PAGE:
The passion that Spike Lee has for basketball started very early in his life, and is recounted in his recently published book, The Best Seat in the House. Each season he can be found in his usual courtside seats at New York City's Madison Square Garden cheering his beloved New York Knicks. As with each of his previous films in which Lee has taken prevailing social issues and examined their effects upon individuals and their families, in Touchstone Pictures' "He Got Game" the director-writer-producer depicts a young, talented basketball player who is coping with the effect that his extraordinary skills have on the people around him.

When Dr. James Naismith created the game of basketball in the late 1800s, he could not have envisioned the heights to which his game would reach. Basketball is not just a sport, it is a multi billion dollar a year business. And each year, thousands of young men view basketball as their ticket out of poverty stricken lives. It is an ambition they pursue mercilessly. There is no room for doubt, or to consider that most aspiring players never make it to the pros. In an environment where often nothing else seems to be working, each shot through the hoop, each dunk, each rebound is one step closer to the elusive exit.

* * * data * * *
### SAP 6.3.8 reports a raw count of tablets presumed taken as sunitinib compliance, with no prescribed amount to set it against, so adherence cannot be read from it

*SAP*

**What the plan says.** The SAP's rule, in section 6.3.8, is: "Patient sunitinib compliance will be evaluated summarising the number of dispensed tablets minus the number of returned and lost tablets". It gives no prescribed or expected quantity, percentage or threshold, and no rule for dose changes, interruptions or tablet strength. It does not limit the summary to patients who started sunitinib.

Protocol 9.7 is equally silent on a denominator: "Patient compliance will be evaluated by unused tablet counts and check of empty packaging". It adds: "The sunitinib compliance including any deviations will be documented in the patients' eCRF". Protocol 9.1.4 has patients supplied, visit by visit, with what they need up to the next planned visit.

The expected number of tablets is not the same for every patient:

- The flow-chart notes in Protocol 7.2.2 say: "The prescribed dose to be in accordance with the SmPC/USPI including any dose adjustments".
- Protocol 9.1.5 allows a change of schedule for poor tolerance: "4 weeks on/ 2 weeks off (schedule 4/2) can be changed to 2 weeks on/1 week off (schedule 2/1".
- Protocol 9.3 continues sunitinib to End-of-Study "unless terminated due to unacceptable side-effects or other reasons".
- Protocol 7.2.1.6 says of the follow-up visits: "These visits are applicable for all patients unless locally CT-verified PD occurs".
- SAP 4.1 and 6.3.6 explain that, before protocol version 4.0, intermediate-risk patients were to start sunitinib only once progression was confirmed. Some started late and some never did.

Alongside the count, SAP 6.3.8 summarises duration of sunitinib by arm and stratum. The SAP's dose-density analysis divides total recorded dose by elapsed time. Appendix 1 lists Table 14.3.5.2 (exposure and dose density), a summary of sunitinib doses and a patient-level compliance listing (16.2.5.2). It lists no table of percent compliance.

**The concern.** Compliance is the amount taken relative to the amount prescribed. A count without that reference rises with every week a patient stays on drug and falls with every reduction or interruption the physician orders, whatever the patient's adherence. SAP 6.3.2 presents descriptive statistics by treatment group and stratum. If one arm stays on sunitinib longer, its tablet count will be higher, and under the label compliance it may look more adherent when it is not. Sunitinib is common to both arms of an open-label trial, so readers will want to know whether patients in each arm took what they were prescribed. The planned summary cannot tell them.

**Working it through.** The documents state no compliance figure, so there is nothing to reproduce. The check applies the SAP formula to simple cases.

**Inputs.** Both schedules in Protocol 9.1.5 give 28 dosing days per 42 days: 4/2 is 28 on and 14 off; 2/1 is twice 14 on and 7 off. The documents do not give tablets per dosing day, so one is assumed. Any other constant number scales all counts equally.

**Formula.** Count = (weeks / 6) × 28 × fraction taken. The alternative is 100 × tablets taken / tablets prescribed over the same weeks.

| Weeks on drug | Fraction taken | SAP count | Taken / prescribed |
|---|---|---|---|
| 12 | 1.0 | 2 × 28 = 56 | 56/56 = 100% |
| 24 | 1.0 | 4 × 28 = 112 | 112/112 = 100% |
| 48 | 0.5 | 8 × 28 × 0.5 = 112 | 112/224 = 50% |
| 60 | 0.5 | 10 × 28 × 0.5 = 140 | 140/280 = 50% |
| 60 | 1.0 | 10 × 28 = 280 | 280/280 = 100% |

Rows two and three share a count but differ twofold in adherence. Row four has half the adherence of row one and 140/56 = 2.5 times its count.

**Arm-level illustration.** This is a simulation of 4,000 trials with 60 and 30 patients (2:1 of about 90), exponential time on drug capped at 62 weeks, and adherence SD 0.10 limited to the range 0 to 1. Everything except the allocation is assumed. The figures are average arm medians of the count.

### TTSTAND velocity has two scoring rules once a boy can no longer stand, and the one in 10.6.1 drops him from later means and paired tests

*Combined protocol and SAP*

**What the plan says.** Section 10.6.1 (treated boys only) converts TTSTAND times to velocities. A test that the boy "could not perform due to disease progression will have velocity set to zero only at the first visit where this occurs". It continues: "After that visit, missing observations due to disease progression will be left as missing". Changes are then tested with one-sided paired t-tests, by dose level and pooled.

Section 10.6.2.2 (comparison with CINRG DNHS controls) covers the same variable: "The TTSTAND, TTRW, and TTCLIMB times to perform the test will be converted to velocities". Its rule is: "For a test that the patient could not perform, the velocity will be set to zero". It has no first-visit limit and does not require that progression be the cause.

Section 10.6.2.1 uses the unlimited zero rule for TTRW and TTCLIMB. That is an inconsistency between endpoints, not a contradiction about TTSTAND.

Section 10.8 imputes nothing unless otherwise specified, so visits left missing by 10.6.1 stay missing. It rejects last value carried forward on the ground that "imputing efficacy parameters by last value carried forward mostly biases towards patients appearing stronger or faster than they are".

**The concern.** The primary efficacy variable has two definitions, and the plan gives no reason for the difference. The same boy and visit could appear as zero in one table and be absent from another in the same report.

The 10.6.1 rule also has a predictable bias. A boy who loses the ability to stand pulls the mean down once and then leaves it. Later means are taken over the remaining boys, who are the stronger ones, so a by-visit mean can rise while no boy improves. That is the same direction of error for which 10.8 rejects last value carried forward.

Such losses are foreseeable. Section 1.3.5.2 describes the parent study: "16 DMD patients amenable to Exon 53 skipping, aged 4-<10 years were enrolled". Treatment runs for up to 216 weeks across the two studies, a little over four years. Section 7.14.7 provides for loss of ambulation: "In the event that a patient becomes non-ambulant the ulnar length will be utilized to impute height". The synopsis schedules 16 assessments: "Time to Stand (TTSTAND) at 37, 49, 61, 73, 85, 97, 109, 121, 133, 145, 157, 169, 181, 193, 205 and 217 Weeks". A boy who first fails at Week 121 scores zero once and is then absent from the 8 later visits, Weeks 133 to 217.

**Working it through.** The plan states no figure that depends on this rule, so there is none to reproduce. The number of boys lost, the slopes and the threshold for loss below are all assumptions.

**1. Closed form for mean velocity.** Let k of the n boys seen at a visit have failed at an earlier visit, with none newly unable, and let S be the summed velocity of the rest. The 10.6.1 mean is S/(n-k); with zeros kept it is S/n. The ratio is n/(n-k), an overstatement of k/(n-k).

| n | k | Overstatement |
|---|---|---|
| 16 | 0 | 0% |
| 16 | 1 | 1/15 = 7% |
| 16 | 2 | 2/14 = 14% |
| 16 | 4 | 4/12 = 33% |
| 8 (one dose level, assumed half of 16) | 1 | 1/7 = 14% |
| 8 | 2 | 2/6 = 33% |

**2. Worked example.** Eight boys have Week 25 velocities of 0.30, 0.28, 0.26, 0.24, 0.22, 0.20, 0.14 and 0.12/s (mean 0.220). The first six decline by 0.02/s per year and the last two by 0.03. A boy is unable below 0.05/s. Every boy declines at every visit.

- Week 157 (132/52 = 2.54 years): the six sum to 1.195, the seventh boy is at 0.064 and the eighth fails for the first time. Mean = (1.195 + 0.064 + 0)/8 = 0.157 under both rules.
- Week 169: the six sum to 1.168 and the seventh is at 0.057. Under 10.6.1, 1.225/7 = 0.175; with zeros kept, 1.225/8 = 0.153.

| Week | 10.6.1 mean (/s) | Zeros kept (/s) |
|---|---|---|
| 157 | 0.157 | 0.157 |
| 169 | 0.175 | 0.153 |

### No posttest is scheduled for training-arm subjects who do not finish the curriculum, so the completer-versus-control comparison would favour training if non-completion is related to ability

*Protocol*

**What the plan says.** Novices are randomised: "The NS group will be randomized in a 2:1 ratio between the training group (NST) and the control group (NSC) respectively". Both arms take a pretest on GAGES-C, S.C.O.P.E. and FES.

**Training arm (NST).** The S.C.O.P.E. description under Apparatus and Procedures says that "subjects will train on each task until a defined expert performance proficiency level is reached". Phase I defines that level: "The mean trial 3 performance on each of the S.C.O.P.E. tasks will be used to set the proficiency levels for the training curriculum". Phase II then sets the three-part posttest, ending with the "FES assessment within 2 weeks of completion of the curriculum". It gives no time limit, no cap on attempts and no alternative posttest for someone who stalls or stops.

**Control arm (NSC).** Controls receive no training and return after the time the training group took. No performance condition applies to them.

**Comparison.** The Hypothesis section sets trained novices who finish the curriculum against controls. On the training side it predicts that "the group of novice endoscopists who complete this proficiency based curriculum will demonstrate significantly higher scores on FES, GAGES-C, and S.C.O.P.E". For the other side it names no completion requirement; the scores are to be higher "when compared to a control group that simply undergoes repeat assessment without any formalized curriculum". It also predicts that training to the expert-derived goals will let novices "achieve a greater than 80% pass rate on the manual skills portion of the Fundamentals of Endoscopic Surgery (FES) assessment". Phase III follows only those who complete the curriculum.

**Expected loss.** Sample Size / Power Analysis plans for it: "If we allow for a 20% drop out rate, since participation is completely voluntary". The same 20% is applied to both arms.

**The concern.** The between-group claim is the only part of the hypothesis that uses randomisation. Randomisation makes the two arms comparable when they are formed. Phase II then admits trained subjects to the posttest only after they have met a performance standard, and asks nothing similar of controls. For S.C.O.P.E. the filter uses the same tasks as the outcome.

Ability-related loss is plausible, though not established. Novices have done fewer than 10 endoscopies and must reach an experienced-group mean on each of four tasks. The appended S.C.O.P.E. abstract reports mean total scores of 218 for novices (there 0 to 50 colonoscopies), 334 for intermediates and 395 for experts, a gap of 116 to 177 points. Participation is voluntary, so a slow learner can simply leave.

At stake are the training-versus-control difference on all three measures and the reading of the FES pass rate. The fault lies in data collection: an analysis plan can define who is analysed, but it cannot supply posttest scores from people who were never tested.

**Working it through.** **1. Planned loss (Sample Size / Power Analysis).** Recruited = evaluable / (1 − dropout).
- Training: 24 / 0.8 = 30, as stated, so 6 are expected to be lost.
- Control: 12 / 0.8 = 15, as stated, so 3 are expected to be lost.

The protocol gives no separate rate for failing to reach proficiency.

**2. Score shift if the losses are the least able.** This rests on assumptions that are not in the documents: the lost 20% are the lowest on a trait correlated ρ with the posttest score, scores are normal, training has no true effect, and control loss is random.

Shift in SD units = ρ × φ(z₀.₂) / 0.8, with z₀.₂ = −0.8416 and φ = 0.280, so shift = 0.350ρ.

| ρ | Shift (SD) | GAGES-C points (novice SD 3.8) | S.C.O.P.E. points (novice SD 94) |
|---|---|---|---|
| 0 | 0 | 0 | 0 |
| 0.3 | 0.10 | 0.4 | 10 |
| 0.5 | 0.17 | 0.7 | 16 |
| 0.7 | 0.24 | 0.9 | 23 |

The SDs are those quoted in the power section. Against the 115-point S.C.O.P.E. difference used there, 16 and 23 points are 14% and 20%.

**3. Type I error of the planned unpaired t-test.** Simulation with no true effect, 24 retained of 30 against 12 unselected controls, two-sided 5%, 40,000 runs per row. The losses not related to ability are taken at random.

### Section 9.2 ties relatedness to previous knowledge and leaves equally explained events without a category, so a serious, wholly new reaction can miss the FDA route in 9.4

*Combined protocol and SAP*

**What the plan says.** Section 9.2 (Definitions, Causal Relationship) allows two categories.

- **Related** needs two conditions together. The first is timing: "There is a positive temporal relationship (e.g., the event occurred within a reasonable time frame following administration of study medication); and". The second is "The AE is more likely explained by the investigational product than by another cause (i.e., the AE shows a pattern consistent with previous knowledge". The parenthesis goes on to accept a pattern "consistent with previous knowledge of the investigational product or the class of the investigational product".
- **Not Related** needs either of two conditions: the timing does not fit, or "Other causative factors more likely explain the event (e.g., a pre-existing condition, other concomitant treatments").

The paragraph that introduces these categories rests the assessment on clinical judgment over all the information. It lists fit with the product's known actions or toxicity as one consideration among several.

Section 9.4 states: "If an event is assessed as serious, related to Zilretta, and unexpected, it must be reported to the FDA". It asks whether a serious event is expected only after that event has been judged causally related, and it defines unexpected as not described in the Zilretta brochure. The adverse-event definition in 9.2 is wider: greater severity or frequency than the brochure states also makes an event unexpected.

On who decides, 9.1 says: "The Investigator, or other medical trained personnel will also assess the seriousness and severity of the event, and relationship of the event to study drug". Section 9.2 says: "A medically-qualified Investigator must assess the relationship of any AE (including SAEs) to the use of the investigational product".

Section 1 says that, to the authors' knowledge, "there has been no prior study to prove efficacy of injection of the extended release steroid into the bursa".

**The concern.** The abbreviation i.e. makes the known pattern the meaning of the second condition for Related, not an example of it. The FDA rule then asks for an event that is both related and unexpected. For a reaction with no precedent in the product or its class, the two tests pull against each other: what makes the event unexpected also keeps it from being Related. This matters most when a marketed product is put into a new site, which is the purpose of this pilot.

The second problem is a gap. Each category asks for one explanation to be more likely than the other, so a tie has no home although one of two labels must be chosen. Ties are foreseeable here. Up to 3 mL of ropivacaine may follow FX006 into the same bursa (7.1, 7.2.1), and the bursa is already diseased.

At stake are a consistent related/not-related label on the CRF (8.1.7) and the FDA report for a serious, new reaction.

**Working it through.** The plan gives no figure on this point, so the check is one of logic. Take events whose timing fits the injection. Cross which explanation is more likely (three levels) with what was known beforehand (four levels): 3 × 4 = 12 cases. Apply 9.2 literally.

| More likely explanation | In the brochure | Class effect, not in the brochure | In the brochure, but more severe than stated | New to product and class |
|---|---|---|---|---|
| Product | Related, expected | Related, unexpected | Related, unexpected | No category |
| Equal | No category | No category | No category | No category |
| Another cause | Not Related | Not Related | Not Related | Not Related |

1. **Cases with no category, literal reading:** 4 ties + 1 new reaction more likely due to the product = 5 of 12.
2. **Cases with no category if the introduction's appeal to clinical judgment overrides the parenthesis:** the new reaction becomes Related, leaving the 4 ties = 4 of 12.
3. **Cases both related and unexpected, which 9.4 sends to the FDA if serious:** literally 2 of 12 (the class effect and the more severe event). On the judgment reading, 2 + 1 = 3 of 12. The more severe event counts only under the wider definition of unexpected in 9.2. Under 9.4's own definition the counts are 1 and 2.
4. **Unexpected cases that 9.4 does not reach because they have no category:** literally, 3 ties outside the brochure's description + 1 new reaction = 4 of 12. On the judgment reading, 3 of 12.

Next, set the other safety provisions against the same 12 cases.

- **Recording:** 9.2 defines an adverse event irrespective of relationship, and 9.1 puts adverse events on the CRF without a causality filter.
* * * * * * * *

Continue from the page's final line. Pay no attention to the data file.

"The background of the Shuttlesworth family is that they lived in the Coney Island housing projects, and Jake saw his son Jesus' basketball skills as the family's ticket out of there," explains Denzel Washington. Speaking about his character, Jake Shuttlesworth, Washington says, "Jake was trying to make up for all of the things he wasn't able to do on the basketball court by living through his son and pushing him too hard."